What are the 4 Stages of Pneumonia: Best 101 Guide

Want to know what are the 4 stages of pneumonia1? Keep reading to find out more.

Pneumonia is a disease that often flies under the public’s radar and even the global health community. It kills more children under five years old every year than AIDS, malaria, and measles combined.”

–Mandy Moore

1. What Is Pneumonia?

Pneumonia is a contagious infection that usually affects one lung and parts. This serious infection can be bacterial, viral, or fungal.

The infection causes inflammation in the alveoli2 (or air sac). Air sacs are tiny sacs present in the lungs that help in breathing.

During pneumonia, these alveoli fill them with pus, blood cells, and other infectious fluid and become inflamed, which causes difficulty breathing.

Humans have two lungs – a left lung and a right lung. These lungs are affected by pneumonia, commonly known as Bronchial pneumonia3 or Bronchopneumonia.

Three lobes are present in the lungs; if one or more lobes get affected, we recognize it as Lobar pneumonia. It’s a kind of acute bacterial infection.

Pneumonia can cause illness in young children aged 1 to 5, older adults (above 65), and people having other health problems. According to UNICEF reports, pneumonia is the most infectious killer disease for children aged 5.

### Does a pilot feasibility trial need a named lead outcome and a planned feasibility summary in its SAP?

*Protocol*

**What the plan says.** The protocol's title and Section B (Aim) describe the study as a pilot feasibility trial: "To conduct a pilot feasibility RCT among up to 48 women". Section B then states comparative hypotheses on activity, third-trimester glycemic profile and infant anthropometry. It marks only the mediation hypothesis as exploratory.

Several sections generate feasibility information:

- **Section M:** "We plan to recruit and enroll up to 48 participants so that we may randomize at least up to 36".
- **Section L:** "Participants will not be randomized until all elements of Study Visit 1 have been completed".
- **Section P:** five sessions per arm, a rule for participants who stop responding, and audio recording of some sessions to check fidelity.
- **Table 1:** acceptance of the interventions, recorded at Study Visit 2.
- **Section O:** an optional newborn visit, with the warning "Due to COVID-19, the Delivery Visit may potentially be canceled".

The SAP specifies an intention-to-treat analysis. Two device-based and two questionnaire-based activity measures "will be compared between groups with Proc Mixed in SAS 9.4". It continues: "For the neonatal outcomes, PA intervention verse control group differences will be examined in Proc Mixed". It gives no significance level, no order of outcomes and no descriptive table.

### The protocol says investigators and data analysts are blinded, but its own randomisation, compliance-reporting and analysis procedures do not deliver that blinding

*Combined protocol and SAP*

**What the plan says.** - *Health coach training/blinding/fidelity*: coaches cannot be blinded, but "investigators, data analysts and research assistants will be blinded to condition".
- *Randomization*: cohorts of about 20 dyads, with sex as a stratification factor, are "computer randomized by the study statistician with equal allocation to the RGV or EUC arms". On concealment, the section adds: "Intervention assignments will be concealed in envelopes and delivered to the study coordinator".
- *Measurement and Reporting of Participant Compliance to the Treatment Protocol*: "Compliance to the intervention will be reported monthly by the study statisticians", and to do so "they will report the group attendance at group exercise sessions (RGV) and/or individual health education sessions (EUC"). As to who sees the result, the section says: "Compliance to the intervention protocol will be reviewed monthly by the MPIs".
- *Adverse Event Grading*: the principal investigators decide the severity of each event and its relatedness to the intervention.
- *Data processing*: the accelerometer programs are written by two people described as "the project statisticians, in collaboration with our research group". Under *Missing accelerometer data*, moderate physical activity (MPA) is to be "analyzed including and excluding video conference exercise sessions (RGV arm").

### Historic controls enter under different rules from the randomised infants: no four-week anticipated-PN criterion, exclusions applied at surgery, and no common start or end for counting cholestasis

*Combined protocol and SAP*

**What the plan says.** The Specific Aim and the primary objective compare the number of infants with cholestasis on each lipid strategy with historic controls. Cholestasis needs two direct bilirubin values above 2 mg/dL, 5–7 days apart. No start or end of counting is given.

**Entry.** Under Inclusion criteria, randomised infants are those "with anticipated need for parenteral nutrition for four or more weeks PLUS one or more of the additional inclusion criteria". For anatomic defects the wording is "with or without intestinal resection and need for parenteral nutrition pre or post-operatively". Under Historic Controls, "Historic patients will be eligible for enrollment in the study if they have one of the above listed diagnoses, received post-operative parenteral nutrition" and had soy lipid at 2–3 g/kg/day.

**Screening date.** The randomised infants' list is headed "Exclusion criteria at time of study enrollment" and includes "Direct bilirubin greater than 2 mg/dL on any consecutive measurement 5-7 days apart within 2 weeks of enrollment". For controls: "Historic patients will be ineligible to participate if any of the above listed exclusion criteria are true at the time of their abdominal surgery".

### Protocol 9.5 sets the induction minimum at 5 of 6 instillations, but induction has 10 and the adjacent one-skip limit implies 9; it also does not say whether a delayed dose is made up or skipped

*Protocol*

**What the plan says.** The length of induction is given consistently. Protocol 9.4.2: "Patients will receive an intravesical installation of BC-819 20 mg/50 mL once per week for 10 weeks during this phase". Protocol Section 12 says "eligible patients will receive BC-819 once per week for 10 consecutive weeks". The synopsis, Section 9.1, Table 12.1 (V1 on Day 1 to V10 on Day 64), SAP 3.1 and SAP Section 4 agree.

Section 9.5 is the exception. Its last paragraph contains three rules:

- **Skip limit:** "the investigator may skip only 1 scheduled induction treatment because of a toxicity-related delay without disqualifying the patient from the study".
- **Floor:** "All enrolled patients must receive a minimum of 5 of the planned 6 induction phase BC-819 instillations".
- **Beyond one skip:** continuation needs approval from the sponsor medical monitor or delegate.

It claims a child dies due to pneumonia every 39 seconds, and all of these losses can be preventable.

Same as UNICEF, WHO also claims that 14% of children under the age of 5 died due to pneumonia in 2019

2. Symptoms

pneumonia symptoms in adults

Before we go into what are the 4 stages of pneumonia, let us talk about its symptoms. The symptoms of pneumonia4 include:-

  • Cough (with green, yellow, or bloody phlegm/pus),
  • Fever and chills with shaking,
  • Difficulty in breathing,
  • Rapid breathing
  • Nausea and vomiting,
  • Weakness or low energy level,
  • Rapid heartbeat,
  • Weakened immune systems,
  • Sweating,
  • Chest pain,
  • Loss of appetite,
  • Mental confusion (in older adults above 65)

A patient may have a high fever in case of bacterial infection and blue lips or nails due to insufficient oxygen levels in the body.

A person suffering from viral pneumonia shows the same symptoms as influenza, including fever, headaches, chest pain, body aches, low energy level, cough without sputum, chills, and difficulty breathing and swallowing.

If you suspect these common symptoms, see your doctor immediately before they worsen. It can increase the risk of death if not treated on time.

3. Causes